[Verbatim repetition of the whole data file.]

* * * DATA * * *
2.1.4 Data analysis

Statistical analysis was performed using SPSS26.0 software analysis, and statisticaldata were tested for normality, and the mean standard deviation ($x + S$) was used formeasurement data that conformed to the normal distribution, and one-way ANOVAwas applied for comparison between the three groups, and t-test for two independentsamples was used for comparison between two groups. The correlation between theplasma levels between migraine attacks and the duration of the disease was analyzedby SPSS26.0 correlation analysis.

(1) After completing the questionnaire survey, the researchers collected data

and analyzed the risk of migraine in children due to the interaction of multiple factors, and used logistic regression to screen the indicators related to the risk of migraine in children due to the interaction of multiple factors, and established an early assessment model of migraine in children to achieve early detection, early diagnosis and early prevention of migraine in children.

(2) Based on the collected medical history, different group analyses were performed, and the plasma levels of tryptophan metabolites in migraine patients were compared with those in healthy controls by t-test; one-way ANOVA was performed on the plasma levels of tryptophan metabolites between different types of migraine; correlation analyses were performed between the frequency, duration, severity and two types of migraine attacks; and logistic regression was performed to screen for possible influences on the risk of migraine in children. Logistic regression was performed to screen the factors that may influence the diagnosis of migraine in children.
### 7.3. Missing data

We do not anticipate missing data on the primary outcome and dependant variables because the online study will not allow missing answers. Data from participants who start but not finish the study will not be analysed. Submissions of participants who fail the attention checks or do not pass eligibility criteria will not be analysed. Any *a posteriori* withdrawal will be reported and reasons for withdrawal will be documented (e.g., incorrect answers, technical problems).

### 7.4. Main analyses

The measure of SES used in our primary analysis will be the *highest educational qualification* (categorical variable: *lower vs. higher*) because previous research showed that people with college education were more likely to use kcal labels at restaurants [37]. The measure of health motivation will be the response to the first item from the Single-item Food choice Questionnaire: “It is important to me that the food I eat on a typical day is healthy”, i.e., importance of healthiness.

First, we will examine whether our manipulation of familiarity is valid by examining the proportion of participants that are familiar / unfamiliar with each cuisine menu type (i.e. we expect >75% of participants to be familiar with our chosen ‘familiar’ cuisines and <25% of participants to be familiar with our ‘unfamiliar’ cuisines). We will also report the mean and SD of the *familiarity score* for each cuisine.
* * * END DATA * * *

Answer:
2.1.4 Data analysis

Statistical analysis was performed using SPSS26.0 software analysis, and statisticaldata were tested for normality, and the mean standard deviation ($x + S$) was used formeasurement data that conformed to the normal distribution, and one-way ANOVAwas applied for comparison between the three groups, and t-test for two independentsamples was used for comparison between two groups. The correlation between theplasma levels between migraine attacks and the duration of the disease was analyzedby SPSS26.0 correlation analysis.

(1) After completing the questionnaire survey, the researchers collected data

and analyzed the risk of migraine in children due to the interaction of multiple factors, and used logistic regression to screen the indicators related to the risk of migraine in children due to the interaction of multiple factors, and established an early assessment model of migraine in children to achieve early detection, early diagnosis and early prevention of migraine in children.

(2) Based on the collected medical history, different group analyses were performed, and the plasma levels of tryptophan metabolites in migraine patients were compared with those in healthy controls by t-test; one-way ANOVA was performed on the plasma levels of tryptophan metabolites between different types of migraine; correlation analyses were performed between the frequency, duration, severity and two types of migraine attacks; and logistic regression was performed to screen for possible influences on the risk of migraine in children. Logistic regression was performed to screen the factors that may influence the diagnosis of migraine in children.
### 7.3. Missing data

We do not anticipate missing data on the primary outcome and dependant variables because the online study will not allow missing answers. Data from participants who start but not finish the study will not be analysed. Submissions of participants who fail the attention checks or do not pass eligibility criteria will not be analysed. Any *a posteriori* withdrawal will be reported and reasons for withdrawal will be documented (e.g., incorrect answers, technical problems).

### 7.4. Main analyses

The measure of SES used in our primary analysis will be the *highest educational qualification* (categorical variable: *lower vs. higher*) because previous research showed that people with college education were more likely to use kcal labels at restaurants [37]. The measure of health motivation will be the response to the first item from the Single-item Food choice Questionnaire: “It is important to me that the food I eat on a typical day is healthy”, i.e., importance of healthiness.

First, we will examine whether our manipulation of familiarity is valid by examining the proportion of participants that are familiar / unfamiliar with each cuisine menu type (i.e. we expect >75% of participants to be familiar with our chosen ‘familiar’ cuisines and <25% of participants to be familiar with our ‘unfamiliar’ cuisines). We will also report the mean and SD of the *familiarity score* for each cuisine.